The first time I heard the expression ‘sparent’ was six years ago. It was around the same time as my first nephew was born. My brother thought that the idea of sparents was brilliant, especially when there was a particularly hideous nappy to change. In reality it is only the term ‘sparent’ that is new, the concept of caring adults outside of the home has always existed. Unfortunately there are less and less of these people being utilised, despite abundant research showing the significant role that they can play in the life of a child.
Most people remember at least some of their teachers from primary school. I remember every single one. They had a huge effect on me. They’re probably the reason I became a teacher. My favourite was Mr Romeo. He taught me in Years 5 and 6. These days he would be an anomaly. One of the 18.3% of male primary teachers in Australia. And according to recent research, in 50 years his kind will be extinct. There will be no male primary teachers by 2067. Secondary teachers won’t be far behind.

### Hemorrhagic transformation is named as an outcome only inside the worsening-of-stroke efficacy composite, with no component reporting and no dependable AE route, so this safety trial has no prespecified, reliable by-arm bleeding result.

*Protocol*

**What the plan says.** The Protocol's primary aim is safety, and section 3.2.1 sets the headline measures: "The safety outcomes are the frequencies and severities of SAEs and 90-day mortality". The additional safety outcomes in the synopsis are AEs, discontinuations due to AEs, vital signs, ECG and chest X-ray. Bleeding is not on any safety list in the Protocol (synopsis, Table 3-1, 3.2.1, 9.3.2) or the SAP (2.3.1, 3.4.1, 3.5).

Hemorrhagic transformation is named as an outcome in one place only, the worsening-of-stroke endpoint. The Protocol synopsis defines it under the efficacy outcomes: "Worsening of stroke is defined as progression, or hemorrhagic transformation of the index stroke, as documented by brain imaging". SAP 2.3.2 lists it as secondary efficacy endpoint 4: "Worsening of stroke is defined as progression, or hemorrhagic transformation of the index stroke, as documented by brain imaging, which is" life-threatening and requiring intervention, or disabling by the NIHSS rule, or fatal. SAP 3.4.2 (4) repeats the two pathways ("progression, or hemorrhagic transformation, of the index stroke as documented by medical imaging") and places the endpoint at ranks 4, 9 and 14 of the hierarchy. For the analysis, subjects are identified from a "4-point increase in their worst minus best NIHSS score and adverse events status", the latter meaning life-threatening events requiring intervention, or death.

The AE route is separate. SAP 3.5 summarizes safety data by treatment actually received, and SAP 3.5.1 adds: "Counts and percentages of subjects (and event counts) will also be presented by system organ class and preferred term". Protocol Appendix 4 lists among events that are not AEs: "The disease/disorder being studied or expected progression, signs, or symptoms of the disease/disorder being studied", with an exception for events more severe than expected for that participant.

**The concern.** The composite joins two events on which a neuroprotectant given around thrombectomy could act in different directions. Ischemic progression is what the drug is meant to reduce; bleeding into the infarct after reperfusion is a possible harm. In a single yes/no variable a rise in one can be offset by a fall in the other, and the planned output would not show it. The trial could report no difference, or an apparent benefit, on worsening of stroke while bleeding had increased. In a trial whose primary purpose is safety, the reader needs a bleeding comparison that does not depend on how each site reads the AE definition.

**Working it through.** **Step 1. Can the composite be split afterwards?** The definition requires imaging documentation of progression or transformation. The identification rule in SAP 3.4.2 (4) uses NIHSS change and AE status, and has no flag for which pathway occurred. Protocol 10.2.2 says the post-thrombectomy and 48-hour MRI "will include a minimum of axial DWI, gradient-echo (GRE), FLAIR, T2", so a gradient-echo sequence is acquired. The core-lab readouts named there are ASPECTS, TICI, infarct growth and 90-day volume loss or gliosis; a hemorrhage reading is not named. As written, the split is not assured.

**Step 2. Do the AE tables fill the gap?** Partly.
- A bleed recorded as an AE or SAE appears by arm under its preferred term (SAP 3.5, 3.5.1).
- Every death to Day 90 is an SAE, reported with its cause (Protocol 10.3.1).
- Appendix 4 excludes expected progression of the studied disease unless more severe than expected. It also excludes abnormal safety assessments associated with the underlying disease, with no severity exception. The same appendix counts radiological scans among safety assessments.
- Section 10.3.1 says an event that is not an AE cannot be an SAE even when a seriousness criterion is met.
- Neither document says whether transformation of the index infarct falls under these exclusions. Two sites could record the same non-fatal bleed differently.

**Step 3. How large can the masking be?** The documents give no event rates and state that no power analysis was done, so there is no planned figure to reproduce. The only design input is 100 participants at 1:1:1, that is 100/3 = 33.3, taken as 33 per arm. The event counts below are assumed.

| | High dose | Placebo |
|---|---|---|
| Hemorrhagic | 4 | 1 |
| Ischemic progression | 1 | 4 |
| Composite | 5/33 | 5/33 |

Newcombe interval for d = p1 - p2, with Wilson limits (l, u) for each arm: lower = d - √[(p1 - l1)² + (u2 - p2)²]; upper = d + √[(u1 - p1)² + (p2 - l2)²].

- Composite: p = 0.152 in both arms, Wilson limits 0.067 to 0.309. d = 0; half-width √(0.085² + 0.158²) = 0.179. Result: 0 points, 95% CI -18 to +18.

Creativity is the way we move forward personally and as a society. It is the way we show our souls and it is how we solve our tricky problems. What most people don’t realise is that creativity can be learned. Even if people’s creative talent varies. It is a skill like any other that can be practised and improved. So what stops our schools from teaching more creativity?
How can our daughters be so connected, and yet often feel so utterly, utterly alone? That irony surfaced in the research of my book Being 14: Helping fierce teens become awesome women. Interviews with almost 200 of them showed they were permanently connected, living in a world of touch screen and wifi, of devices and apps, of television on demand, music in the pocket, and instant gratification. And that was what they saw as the divider between their generation, and that of their parents.